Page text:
As Katznelson left, he said, "I am innocent. I didn't do a thing to hurt
anyone. All I want is to be home with my children."
The other released prisoner, Mammar Ameur, had been living in Pakistan since
1990, and had been a registered UN refugee since 1996. Ameur was captured at
the same time and in the same building as Adel Hamad, the Sudanese hospital
administrator released last December. He and his wife and their four children
lived in an apartment downstairs, and Hamad and his family lived upstairs.
In his tribunal at Guantánamo, Ameur specifically refuted an allegation
that his house was "a suspected al-Qaeda house." He pointed out that
it was a small, two-roomed apartment near an airport used by the military,
in an area that was "full of police stations," and indicated, with
some justification, that this was not an ideal location for al-Qaeda to operate
in with any degree of safety.
The allegations against Ameur were as weak as those against Hamad, who was
forced to refute groundless allegations that the Saudi charity who owned the
hospital he worked for, the World Assembly of Muslim Youth (WAMY), was a front
for terrorism. Ameur was accused of being a member of the Algerian Armed Islamic
Group (GIA), but he pointed out that he left Algeria before it was founded,
serving as a mujahedeen fighter against the Communist regime in Afghanistan
from 1990-92, and stressed, "I don't believe in this ideology because
it's against my religion. These people are criminals, like criminals everywhere."
Unable to come up with any other allegations, the U.S. authorities attempted
to implicate him in the purported terrorist activities of the International
Islamic Relief Organization (IIRO), another huge Saudi charity that mounts
enormous humanitarian aid efforts, on the spurious basis that he knew someone
who worked for the organization, and with the World Assembly of Muslim Youth,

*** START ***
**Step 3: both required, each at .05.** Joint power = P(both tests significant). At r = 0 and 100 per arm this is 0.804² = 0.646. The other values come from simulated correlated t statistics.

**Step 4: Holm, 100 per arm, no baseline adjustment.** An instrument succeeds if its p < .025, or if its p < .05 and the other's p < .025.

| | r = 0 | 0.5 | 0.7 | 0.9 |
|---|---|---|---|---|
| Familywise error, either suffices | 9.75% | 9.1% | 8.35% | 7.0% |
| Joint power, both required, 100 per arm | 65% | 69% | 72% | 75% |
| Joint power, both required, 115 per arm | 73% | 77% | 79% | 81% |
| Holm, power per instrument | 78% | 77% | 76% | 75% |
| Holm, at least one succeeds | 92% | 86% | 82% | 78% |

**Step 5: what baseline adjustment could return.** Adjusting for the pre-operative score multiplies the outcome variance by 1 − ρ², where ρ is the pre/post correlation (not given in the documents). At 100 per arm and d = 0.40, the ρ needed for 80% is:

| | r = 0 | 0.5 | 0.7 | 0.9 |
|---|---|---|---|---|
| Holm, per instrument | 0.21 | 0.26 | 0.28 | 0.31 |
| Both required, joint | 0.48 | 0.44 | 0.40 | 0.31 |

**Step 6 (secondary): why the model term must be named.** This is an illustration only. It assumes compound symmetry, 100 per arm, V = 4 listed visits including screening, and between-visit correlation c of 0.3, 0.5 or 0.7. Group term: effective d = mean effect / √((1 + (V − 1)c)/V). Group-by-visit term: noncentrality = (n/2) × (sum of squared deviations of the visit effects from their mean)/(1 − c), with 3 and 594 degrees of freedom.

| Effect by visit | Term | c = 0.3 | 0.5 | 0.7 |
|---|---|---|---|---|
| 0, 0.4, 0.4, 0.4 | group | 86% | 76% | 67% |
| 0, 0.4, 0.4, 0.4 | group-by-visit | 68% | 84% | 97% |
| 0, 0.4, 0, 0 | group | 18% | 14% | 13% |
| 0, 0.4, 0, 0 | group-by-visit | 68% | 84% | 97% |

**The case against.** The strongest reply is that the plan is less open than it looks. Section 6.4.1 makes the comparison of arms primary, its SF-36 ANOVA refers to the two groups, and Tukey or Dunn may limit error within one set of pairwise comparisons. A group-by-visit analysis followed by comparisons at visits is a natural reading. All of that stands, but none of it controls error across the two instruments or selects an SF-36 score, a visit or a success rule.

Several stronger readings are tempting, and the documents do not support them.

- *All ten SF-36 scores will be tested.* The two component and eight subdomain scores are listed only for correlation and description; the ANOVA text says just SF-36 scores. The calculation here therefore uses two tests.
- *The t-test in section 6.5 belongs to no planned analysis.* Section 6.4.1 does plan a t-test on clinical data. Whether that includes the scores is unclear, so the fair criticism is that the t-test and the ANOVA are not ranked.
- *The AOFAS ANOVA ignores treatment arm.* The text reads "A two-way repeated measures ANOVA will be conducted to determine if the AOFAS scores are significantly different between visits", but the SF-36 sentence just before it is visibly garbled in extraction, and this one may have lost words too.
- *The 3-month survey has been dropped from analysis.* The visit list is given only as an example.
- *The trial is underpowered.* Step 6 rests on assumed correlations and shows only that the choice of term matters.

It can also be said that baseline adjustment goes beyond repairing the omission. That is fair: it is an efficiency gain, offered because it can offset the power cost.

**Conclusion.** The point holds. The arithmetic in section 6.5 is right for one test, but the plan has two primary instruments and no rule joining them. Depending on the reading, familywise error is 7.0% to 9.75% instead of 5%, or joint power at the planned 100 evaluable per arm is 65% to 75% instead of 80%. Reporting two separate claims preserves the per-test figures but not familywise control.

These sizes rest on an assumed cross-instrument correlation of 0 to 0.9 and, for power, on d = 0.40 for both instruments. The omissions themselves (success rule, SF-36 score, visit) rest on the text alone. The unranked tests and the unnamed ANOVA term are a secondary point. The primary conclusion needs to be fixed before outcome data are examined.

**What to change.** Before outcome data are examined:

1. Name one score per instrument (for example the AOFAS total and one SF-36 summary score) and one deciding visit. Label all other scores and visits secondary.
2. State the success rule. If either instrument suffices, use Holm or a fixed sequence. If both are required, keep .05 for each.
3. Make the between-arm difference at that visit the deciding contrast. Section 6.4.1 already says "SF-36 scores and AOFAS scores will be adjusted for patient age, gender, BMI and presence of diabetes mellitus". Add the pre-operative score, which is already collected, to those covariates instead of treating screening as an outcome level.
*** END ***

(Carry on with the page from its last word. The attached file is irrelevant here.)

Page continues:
because of his neighbor. Cutting to the heart of this entire folly, Ameur described
what he was told by one of the Pakistanis who arrested him: "I was told
by Pakistan intelligence when they captured us that we were innocent … but
we have to do something for the Americans. We will have to give you as a gift
to protect Pakistan." He added, however, "Americans themselves have
detained me here for nothing; I thought it was a Pakistani mistake, but it
was the Americans. They have fabricated allegations as reasons to keep me here."
It is to be hoped that the Algerian authorities pay attention to Ameur's story
and do not subject him to a show trial on his return. The pity, of course,
is that the United Nations High Commission for Refugees failed to help him,
and that he must now endure the dangerous vagaries of the Algerian courts,
which may decide to make some kind of pointless example of him.
An even greater pity, of course, is that both he and Mustafa Ibrahim al-Hassan
were ever sent to Guantánamo in the first place. Like at least 120 other
prisoners seized in Pakistan, their long imprisonment never had anything to
do with al-Qaeda or the war in Afghanistan, and was, instead, the direct result
of opportunism on the part of the Pakistani authorities and gullibility on
the part of the U.S. military and intelligence agencies, who somehow failed
to understand that, if you offer substantial bounty payments for "al-Qaeda
and Taliban suspects," you end up with nothing more than innocent men
– in this case a UN refugee and an economic migrant – packaged up as Osama
bin Laden's henchmen.
(This article draws on passages from my book The
Guantánamo Files: The Stories of the 774 Detainees in America's Illegal